Holy Ground


I didn’t decorate her place out at the cemetery for every single holiday this year.

I don’t know if it was the survival mode of this whole year, that it simply felt like too much to muster, or that it just completely slipped my mind. But as I sat in the quiet of my house one evening, my heart tore in two with the thought of feeling like I have let her down. That the one thing I get to do for her, as her mother, is to tend to her spot, and I had failed at that. It has been lackluster out there more often than not lately. The comfort that it used to bring has been few and further between, as I try to make it feel “cheery” with nothing meeting the mark.

I know that must sound absurd.

How can you make a place that carries the dates of a life that was only seven weeks, “cheery?” How do you even begin to bring happiness in the middle of such loss? To a place where you have cried and wanted to claw her out of the ground just to hold her one more time. Where you have watched helplessly as your daughters cling to her vase and their daddy pull them away because you have to leave at some point. Where you have stood and held onto your husband as he breaks into your arms. Where ants have stung you and spiders have bit you, but you didn’t even notice until you got home, because it didn’t compare to the pain you were feeling in your heart.

Where you sat and stared at her tiny little casket for the last time. Where they had to remind you how to walk when you realized you had to leave her there for the very first time. How can someone even talk about a place that holds these memories as “cheery?”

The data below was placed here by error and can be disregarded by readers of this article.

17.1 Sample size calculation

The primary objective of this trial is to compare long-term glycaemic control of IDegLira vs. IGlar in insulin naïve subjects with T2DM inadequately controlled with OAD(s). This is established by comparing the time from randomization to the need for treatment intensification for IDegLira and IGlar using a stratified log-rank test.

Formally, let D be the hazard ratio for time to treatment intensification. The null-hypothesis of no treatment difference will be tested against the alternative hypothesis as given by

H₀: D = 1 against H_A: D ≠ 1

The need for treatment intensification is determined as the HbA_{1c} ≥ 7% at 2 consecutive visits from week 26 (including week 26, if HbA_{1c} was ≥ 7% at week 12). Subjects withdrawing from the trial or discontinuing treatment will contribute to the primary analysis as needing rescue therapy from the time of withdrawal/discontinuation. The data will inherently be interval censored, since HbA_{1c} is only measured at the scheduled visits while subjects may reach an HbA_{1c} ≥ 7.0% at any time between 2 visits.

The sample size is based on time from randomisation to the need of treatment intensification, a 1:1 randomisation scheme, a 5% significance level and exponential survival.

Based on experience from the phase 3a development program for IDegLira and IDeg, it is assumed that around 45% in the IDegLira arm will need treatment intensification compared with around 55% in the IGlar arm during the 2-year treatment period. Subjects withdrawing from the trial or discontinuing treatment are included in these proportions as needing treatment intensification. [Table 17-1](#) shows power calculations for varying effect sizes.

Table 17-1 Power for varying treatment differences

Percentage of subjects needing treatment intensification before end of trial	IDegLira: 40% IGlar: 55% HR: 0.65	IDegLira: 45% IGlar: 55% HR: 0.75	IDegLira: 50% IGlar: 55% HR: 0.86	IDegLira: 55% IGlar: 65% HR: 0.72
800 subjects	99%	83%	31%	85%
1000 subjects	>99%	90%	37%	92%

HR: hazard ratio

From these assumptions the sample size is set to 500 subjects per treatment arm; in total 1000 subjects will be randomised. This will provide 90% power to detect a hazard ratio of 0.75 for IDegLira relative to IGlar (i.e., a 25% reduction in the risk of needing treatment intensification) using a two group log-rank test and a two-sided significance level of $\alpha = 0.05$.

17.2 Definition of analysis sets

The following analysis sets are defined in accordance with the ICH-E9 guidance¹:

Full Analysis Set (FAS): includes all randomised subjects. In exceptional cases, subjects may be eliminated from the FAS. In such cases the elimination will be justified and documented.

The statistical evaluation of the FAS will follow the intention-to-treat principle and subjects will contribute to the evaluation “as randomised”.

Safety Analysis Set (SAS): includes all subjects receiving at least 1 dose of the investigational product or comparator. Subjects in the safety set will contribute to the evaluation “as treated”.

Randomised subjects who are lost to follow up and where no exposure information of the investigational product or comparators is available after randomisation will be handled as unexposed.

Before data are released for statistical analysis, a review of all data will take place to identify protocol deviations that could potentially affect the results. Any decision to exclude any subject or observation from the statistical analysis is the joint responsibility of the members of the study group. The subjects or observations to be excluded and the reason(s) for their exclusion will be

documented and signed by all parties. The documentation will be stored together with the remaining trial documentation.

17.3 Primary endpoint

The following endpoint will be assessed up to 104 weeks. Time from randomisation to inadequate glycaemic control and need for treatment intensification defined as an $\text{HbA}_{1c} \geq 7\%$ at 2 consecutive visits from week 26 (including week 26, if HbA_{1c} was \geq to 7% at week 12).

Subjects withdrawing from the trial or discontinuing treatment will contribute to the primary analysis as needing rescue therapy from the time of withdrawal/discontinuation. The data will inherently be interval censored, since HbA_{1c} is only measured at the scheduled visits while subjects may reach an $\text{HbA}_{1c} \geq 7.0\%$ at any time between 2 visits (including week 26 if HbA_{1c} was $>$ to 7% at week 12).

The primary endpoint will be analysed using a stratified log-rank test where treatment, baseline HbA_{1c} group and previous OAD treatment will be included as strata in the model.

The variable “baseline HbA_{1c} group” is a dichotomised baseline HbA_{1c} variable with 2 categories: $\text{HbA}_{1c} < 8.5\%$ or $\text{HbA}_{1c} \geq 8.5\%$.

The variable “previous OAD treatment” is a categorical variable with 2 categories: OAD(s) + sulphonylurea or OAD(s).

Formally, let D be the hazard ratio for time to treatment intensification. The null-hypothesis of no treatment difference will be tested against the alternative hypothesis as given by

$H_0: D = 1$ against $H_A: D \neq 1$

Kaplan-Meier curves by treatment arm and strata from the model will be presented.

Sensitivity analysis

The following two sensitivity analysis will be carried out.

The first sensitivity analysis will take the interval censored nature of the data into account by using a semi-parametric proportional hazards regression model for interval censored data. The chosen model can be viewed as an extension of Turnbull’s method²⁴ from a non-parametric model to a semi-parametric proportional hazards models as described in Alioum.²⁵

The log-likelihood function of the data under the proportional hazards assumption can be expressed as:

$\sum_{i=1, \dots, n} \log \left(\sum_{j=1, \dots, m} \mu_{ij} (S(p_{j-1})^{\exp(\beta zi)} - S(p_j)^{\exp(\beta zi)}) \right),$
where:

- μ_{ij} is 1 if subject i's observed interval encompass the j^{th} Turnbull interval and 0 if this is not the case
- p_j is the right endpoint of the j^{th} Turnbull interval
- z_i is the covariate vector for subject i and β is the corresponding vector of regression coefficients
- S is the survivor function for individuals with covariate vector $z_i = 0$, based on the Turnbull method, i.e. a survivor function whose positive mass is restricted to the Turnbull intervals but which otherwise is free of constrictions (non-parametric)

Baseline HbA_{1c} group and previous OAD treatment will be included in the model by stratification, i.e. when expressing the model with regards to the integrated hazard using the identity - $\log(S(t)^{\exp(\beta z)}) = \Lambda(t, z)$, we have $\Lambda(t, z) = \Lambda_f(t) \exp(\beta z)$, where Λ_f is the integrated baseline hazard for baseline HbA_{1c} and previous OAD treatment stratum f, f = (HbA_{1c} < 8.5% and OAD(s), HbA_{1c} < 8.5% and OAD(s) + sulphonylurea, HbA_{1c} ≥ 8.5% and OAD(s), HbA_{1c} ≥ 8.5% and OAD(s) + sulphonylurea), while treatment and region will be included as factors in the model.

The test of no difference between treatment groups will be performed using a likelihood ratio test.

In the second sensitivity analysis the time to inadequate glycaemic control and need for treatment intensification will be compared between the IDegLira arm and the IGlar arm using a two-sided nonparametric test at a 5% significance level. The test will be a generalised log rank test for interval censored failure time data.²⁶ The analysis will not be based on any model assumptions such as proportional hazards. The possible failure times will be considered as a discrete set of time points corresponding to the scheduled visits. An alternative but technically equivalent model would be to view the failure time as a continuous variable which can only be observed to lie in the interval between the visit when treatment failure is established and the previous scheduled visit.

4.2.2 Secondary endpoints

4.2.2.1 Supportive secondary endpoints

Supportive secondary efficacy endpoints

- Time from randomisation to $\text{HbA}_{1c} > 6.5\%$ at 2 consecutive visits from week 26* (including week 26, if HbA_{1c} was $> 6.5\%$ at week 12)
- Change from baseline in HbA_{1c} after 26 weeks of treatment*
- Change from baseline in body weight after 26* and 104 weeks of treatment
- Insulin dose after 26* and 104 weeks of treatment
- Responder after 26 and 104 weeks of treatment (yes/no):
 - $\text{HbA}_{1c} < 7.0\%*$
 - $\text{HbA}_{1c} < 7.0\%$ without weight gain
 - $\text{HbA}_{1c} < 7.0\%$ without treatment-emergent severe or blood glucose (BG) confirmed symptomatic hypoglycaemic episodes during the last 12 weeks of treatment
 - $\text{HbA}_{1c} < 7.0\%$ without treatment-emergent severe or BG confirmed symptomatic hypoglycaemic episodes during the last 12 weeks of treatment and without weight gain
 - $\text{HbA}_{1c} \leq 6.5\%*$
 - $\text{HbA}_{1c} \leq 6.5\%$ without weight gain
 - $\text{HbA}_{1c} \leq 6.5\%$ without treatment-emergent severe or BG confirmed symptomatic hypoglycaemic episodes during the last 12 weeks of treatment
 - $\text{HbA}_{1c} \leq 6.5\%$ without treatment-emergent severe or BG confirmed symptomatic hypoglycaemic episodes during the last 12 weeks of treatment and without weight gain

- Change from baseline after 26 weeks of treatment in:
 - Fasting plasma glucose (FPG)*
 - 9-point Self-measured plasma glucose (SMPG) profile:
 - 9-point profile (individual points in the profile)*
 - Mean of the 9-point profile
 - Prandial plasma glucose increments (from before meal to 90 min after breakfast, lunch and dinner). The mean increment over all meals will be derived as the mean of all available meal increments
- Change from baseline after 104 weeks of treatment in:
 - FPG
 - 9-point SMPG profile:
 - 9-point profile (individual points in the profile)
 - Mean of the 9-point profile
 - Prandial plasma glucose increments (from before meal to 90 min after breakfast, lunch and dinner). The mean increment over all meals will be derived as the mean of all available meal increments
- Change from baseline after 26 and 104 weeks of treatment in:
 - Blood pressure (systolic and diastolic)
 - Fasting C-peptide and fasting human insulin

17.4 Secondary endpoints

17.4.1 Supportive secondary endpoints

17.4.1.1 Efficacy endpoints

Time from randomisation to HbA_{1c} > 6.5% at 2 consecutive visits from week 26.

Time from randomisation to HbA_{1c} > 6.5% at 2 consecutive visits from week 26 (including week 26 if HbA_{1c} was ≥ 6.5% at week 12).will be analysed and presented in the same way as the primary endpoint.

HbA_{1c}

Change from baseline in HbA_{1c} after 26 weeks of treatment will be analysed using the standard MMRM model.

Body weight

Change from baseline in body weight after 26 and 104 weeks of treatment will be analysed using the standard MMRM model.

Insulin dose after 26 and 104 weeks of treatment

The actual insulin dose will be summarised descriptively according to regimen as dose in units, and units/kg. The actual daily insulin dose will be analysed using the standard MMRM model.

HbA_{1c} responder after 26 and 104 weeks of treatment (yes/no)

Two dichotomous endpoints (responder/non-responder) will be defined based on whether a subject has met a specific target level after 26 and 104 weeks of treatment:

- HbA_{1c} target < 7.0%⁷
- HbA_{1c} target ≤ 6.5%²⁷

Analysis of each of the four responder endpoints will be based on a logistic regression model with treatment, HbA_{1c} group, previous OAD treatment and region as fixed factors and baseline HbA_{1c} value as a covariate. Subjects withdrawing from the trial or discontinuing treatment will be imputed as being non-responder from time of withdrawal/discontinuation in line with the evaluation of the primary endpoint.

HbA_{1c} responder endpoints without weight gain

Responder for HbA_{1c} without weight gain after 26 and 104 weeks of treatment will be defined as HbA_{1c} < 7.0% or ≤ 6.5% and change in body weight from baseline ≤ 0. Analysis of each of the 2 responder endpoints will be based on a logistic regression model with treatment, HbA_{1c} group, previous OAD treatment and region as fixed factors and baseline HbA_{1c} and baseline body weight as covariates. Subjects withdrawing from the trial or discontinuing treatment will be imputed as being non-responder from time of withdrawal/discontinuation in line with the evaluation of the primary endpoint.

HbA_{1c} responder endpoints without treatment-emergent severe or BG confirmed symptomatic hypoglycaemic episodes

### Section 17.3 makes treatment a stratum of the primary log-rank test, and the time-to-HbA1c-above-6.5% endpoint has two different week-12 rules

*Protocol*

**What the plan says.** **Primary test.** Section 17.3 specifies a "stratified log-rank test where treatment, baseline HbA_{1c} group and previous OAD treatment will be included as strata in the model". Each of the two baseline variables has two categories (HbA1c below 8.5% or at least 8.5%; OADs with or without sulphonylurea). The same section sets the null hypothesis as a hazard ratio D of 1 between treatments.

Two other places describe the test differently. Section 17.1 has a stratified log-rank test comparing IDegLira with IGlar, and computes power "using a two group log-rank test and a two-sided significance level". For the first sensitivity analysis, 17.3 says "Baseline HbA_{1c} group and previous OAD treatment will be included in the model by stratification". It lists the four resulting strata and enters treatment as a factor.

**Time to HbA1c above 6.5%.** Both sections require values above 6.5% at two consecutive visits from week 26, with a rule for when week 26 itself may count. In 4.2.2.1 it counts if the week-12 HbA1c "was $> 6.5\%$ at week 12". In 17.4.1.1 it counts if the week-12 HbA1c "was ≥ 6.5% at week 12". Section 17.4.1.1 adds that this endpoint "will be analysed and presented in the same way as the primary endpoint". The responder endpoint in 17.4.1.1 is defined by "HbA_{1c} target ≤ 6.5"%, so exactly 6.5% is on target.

But, the truth of the matter is, this is my holy ground.

This is the space where God holds my heart. Where He walks with me as I talk to Him about all the parts I’m struggling with. It’s where He has shown me so much good. Taught me so many lessons. It shaped me into something more for His glory. This is my Bethel. Where God pursues me. It allows me to wrestle with all the parts my heart can’t comprehend. Where transformation occurs. Where trust and reliance are at the forefront. This place right here is where ashes have turned into beauty, and where wildflowers grow through the brokenness.

This is where glitter always sparkles.

My two oldest have run through sprinklers with childlike wildness that sets their brokenness free. Family and friends have gathered around us in love and support on so many different days here. Balloons have filled the sky above this spot. Confetti poppers have danced with the breeze. The melody of a wind chime hanging from a tree has sung us a thousand songs here. This is where we picnic. Where we lay on the ground and look up at the clouds and name their shapes. A part of our holidays and family traditions. This spot is a part of who we are.

This is where God comes down and meets us where we are. Where He gives us what we need. He shows us tender love, grace, and mercy here. This is my holy ground.

I know that my efforts towards her spot are not for her, but for me. That this is what I have needed. Needed to do, to feel like I was doing something. Anything for her. I needed her place to look cared for and tended to. To look never forgotten and being at its very best.

But, I also think, as God has continued to nurture my heart, my need for being out there as often, has lessened.

I have found her more in our day-to-day. We care for her through acts of kindness. I talked to her through journaling and while doing dishes. God has bent down to me in so many other spaces. My holy ground has expanded, and I realize she truly is with us everywhere. Because if she’s in God’s hands, then she is near us always. I’m beginning to feel that more. So, going out to her space isn’t as necessary as it used to be. And, I’m also learning that’s okay.